The Tale of Genji (源氏物語 Genji Monogatari) is a classic work of Japanese literature written by the noblewoman and lady-in-waiting Murasaki Shikibu in the early years of the 11th century, around the peak of the Heian period. It is sometimes called the world's first novel, the first modern novel, the first psychological novel or the first novel still to be considered a classic. Notably, the novel also illustrates a unique depiction of the livelihoods of high courtiers during the Heian period. While universally considered a masterpiece, its precise classification and influence in both Western and Eastern canon has been a matter of debate.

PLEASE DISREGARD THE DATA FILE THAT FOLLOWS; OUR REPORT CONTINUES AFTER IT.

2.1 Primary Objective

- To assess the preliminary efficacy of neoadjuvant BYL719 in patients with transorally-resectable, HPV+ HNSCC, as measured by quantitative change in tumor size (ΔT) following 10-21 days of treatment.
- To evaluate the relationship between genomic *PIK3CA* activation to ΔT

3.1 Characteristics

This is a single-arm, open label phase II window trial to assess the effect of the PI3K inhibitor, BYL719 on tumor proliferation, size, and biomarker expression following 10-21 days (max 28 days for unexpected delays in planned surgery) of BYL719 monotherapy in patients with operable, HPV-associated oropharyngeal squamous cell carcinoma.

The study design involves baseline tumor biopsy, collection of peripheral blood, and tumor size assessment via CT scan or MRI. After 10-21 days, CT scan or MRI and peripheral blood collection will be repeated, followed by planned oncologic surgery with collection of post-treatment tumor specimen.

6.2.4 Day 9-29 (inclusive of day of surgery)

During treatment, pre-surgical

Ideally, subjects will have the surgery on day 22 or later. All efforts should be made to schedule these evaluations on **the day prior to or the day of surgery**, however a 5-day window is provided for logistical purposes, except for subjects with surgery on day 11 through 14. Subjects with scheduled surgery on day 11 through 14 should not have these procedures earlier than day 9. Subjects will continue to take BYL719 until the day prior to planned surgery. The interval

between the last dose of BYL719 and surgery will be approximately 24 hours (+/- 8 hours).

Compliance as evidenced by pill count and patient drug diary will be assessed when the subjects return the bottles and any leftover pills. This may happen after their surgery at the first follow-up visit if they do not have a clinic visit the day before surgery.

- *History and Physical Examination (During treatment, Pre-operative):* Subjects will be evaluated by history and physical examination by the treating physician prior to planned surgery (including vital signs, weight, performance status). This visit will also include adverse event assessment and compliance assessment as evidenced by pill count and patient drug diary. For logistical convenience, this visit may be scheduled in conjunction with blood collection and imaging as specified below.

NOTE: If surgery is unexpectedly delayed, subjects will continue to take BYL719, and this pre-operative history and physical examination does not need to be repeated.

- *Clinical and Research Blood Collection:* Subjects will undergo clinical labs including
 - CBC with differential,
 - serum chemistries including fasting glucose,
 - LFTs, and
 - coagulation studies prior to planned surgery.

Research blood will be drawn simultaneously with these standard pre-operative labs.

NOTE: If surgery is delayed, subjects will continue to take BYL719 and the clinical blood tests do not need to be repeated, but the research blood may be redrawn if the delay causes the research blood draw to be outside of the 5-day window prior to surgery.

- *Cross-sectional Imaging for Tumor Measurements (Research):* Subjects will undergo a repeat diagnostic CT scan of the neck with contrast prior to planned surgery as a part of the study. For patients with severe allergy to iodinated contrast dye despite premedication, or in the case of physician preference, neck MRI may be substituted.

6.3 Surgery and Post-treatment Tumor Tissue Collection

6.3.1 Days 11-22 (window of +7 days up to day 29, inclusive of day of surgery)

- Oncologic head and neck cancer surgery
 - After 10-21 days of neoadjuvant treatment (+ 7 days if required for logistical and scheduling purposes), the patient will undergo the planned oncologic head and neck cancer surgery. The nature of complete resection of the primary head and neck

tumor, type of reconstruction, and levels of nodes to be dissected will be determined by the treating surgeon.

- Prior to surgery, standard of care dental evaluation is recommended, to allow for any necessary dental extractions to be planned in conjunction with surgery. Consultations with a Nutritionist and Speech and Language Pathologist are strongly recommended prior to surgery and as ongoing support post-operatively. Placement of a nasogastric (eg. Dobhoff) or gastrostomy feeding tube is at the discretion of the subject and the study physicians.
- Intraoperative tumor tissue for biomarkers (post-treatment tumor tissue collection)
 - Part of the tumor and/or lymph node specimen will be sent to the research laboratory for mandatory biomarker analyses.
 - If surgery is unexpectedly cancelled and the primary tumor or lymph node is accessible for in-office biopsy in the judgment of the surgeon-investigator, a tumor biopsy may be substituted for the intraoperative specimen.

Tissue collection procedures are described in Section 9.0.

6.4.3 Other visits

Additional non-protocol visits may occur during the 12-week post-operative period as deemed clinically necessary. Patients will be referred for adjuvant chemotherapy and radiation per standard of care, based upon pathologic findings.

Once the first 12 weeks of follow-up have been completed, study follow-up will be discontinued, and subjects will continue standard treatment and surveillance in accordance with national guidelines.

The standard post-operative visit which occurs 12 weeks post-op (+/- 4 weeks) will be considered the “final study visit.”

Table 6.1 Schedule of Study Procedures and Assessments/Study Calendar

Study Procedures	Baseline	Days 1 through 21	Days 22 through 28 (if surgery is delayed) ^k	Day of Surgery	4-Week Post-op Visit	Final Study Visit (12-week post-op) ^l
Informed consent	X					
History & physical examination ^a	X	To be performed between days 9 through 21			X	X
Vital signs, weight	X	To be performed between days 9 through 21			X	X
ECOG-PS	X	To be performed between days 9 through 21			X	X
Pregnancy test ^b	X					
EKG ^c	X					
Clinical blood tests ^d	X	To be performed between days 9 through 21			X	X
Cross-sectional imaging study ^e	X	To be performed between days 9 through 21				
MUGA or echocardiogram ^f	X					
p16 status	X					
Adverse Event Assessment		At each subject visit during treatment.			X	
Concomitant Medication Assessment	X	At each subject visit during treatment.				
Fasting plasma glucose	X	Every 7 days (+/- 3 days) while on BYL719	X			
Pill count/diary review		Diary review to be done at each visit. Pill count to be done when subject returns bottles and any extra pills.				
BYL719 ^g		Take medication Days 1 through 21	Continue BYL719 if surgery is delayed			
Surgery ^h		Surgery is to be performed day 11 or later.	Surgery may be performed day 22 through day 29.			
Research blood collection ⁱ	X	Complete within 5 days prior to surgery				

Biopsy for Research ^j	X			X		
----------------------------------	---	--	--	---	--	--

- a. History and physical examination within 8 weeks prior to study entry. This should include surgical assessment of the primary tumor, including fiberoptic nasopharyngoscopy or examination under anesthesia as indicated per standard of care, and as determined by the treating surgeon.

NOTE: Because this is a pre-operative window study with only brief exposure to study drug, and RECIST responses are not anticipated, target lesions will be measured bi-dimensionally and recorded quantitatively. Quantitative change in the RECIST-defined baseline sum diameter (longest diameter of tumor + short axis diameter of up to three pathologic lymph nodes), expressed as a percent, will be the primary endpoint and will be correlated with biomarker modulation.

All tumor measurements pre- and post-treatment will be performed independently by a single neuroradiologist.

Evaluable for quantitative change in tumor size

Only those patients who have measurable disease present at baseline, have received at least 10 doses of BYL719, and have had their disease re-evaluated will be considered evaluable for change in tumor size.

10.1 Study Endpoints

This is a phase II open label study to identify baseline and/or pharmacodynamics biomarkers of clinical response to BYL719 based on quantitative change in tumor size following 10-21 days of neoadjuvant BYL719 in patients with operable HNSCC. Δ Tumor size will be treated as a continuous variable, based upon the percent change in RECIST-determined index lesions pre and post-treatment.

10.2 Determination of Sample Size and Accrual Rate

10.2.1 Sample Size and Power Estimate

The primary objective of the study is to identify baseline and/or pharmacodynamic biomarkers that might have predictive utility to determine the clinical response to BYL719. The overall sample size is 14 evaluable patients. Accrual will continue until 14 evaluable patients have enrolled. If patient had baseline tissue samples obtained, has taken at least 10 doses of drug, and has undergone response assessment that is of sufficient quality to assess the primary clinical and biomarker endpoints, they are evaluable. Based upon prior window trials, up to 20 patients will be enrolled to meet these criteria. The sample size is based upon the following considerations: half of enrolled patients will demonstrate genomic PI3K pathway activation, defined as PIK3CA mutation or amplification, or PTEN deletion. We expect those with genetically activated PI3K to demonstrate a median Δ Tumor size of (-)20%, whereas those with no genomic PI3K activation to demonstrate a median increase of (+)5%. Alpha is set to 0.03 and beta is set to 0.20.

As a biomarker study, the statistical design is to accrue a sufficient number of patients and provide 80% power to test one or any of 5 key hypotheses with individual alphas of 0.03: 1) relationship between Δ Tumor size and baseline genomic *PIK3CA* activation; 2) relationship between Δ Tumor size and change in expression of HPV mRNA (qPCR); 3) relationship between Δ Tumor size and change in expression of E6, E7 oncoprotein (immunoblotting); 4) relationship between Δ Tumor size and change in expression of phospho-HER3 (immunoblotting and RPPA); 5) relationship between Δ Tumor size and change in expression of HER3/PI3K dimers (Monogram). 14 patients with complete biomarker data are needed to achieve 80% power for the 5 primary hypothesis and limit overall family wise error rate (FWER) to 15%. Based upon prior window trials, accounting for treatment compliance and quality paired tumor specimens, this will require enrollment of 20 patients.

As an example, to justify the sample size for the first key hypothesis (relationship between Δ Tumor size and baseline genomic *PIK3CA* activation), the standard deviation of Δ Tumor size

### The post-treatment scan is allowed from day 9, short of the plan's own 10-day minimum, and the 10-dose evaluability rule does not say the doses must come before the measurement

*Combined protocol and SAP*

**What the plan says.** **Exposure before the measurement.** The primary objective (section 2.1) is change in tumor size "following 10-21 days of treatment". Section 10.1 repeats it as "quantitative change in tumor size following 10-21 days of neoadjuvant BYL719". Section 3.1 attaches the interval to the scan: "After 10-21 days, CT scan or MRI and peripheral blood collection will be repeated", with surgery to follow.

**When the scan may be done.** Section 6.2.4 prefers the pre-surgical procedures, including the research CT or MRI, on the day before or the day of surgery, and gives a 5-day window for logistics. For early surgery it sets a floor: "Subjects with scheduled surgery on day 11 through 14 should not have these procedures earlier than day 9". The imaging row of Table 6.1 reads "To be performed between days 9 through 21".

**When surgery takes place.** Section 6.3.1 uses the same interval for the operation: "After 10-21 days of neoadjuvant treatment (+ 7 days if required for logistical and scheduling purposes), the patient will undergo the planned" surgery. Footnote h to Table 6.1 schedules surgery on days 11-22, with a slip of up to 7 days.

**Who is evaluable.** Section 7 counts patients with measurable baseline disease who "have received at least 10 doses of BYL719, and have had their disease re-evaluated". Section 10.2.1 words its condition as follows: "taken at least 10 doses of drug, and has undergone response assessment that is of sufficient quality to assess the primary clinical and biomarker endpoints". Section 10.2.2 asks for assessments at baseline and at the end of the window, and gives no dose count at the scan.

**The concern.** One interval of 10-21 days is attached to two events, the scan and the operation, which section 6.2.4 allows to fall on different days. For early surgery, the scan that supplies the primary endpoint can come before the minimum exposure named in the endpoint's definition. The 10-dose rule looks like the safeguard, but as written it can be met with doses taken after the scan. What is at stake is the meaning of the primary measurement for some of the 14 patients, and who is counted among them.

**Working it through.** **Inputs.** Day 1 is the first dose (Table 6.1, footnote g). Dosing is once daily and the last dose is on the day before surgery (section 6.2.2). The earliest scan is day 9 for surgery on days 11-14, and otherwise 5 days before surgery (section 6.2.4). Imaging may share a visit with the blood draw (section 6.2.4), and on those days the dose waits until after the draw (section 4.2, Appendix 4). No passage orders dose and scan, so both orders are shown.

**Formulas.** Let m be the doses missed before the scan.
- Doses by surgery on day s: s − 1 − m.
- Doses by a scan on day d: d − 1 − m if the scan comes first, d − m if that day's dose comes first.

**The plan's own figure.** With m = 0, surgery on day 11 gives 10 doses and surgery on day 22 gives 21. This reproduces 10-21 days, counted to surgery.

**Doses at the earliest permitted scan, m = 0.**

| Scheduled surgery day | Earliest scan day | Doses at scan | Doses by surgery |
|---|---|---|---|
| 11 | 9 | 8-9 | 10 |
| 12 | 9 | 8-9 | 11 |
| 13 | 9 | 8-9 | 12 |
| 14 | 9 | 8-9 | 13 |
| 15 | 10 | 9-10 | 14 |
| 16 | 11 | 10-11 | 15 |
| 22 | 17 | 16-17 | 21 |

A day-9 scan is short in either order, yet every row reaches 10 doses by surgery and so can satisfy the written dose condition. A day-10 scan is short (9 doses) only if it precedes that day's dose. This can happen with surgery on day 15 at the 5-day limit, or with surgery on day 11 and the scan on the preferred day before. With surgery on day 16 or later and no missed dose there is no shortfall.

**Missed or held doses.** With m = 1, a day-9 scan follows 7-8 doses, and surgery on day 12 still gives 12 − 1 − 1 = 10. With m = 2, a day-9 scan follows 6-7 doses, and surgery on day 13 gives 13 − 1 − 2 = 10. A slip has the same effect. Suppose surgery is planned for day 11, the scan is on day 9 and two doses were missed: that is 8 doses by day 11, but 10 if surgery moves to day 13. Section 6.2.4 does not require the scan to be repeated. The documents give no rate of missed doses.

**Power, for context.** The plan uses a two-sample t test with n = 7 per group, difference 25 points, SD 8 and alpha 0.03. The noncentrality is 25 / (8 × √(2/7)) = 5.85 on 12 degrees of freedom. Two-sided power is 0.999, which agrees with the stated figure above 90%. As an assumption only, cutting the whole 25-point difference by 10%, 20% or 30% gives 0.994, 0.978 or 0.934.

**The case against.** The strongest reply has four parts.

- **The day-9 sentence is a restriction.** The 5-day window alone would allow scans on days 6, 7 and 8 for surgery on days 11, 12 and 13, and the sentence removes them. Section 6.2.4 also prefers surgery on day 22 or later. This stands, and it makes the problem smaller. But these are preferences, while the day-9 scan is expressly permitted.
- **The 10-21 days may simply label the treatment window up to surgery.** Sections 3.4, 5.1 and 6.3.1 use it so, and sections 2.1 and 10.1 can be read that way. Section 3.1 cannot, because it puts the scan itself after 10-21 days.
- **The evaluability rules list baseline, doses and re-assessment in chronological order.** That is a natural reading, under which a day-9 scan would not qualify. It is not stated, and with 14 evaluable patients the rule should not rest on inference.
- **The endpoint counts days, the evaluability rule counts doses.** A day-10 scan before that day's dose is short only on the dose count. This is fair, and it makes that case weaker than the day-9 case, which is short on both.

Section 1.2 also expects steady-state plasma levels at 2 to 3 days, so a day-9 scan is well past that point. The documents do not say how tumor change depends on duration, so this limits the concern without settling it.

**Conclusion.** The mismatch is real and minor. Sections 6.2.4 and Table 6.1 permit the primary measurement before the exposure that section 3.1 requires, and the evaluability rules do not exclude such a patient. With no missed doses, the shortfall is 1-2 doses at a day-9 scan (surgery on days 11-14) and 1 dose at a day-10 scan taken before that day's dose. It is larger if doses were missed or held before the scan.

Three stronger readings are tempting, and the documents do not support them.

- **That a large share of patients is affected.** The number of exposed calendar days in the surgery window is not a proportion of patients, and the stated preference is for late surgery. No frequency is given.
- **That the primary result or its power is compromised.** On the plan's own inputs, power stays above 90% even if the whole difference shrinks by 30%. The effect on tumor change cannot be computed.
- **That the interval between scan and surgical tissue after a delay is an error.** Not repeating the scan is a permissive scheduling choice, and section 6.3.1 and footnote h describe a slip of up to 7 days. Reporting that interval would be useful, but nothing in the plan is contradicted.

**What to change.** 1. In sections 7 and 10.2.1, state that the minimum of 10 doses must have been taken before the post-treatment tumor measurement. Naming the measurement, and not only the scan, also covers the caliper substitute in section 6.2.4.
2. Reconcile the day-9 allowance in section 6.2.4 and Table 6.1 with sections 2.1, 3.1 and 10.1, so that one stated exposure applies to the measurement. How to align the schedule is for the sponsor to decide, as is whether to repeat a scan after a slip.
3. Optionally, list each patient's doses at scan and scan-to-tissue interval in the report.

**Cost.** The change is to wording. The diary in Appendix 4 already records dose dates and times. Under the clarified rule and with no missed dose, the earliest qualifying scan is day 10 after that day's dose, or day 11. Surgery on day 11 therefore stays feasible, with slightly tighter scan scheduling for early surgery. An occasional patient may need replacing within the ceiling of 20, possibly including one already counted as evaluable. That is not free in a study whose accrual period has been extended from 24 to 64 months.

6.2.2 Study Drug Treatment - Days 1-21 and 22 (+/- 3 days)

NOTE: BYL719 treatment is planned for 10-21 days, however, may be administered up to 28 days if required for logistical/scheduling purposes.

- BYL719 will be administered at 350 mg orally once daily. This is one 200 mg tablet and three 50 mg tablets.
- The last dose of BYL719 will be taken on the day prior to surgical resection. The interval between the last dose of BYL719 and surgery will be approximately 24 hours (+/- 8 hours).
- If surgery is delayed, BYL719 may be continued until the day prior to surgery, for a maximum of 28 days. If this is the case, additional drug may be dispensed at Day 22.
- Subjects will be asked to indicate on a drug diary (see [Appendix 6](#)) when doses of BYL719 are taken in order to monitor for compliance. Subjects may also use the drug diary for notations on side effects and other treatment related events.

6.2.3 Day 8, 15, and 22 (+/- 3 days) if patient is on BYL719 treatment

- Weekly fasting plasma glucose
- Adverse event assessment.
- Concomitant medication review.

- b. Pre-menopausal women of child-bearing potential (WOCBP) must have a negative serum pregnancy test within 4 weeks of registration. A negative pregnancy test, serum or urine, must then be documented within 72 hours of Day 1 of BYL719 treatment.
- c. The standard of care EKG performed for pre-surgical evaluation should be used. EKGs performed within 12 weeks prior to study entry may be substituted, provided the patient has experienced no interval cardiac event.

- The Brocaded Tapestries of Genji scroll
Master Weaver Itaro Yamaguchi and the Multicolored-Pattern-Weave Tale of Genji Scrolls
Begun in 1970, and completed in 2008, Itaro Yamaguchi's woven Tale of Genji scrolls took their inspiration from the oldest and the greatest example of Tale of Genji painted scrolls - designated National Treasures - housed in the Tokugawa and Goto Art Museums.
- Dimensions of the Scrolls
Scroll No. 1: Width 35 cm, length 8.82 meters.
Scroll No. 2: Width 35 cm, length 7.82 meters.
Scroll No. 3: Width 35 cm, length 8.83 meters.
Scroll No. 4: Width 35 cm, length 11.72 meters.